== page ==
There is a new hype with the long awaited lambda expressions in Java 8; every 3 day another article appears with them about how cool they are.

As far as I have understood a lambda expression is nothing more than an anonymous inner class with a single method (at least at the byte-code level). Besides this it comes with another nice feature - type inference but I believe the equivalent of this can be achieved with generics on some level (of course not in such a neat way as with lambda expressions).

Knowing this, are lambda expressions going to bring something more than just a syntactic sugaring in Java? Can I create more powerful and flexible classes or other object-oriented constructs with lambda expressions that aren't possible to be built with current language features?

  • 33
    When a language is turing-complete, every added feature could theoretically be described as "syntactic sugar".
    – Philipp
    Commented Apr 16, 2013 at 9:38
  • 38
    @Philipp: That's wrong. The defining characteristic of syntactic sugar is that desugaring is purely local and does not change the global structure of the program. There are lots of features that cannot be implemented with just local transformations. For example, if you take a hypothetical language that is identical to Java but with proper tail calls, it would not be possible to desugar tail calls to "pure" Java without globally transforming the entire program. Commented Apr 16, 2013 at 10:32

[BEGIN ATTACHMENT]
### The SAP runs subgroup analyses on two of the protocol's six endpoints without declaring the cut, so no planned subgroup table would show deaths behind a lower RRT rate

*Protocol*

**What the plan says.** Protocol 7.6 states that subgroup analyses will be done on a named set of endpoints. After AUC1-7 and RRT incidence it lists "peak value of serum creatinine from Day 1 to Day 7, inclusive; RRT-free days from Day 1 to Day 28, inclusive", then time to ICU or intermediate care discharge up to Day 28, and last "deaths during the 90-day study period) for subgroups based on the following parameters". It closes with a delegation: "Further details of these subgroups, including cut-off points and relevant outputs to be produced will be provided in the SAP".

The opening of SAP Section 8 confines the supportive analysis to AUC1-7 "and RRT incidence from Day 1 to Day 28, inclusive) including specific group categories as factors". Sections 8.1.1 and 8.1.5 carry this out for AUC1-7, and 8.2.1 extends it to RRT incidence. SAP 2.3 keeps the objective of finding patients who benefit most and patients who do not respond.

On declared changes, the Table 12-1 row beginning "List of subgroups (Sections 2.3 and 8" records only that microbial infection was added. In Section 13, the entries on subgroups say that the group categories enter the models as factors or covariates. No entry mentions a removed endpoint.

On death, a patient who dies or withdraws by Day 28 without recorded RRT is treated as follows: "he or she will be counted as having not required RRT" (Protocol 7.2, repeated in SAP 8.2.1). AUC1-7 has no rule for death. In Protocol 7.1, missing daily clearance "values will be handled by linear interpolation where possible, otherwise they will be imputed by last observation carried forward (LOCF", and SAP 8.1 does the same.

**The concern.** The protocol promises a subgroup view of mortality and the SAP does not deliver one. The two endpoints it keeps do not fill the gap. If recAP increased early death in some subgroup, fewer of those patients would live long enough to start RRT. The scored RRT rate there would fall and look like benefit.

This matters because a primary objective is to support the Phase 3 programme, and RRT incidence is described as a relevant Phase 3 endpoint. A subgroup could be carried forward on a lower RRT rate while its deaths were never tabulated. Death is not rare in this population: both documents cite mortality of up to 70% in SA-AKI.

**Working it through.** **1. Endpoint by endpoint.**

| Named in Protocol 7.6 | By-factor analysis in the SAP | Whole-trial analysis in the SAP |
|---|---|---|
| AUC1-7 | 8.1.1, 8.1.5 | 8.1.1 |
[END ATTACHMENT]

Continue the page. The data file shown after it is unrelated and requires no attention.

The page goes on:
• 2
    @Philipp: Unfortunately there is only one upvote for comments, otherwise I would upvote Joerg's comment 1000 times. No, it is wrong that any feature can be described as syntactic sugar. Syntactic sugar does not add new semantics. In fact, AFAIK the proposed Java lambdas are NOT syntactic sugar for special anonymous inner classes because they have different semantics.
    – Giorgio
    Commented Apr 16, 2013 at 15:30
  • 1
    @Giorgio: and what different semantics do they have?
    – user102008
    Commented Apr 17, 2013 at 5:41
  • 2
    @Giorgio: Yes, but the conversion of this into OuterClass.this is part of the process of de-sugaring lambda expressions into anonymous class.
    – user102008
    Commented Apr 17, 2013 at 9:10

5 Answers 5


tl;dr: while it's mostly syntactic sugar, that nicer syntax makes lots of things practical that used to end in endless, unreadable lines of braces and parentheses.

Well, it's actually the other way around as lambdas are much older than Java. Anonymous inner classes with a single method are (were) the closest Java came to lambdas. It's an approximation that was "good enough" for some time, but has a very nasty syntax.

On the surface, Java 8 lambdas seem to be not much more than syntactic sugar, but when you look below the surface, you see tons of interesting abstractions. For example the JVM spec treats a lambda quite differently from a "true" object, and while you can handle them as if they where objects, the JVM is not required to implement them as such.

But while all that technical trickery is interesting and relevant (since it allows future optimizations in the JVM!), the real benefit is "just" the syntactic sugar part.

What's easier to read:

myCollection.map(new Mapper<String,String>() {
  public String map(String input) {
    return new StringBuilder(input).reverse().toString();


myCollection.map(element -> new StringBuilder(element).reverse().toString());

or (using a method handle instead of a lambda):


The fact that you can finally express in a concise way which would previously be 5 lines of code (of which 3 are utterly boring) brings a real change of what is practical (but not of what is possible, granted).

  • 1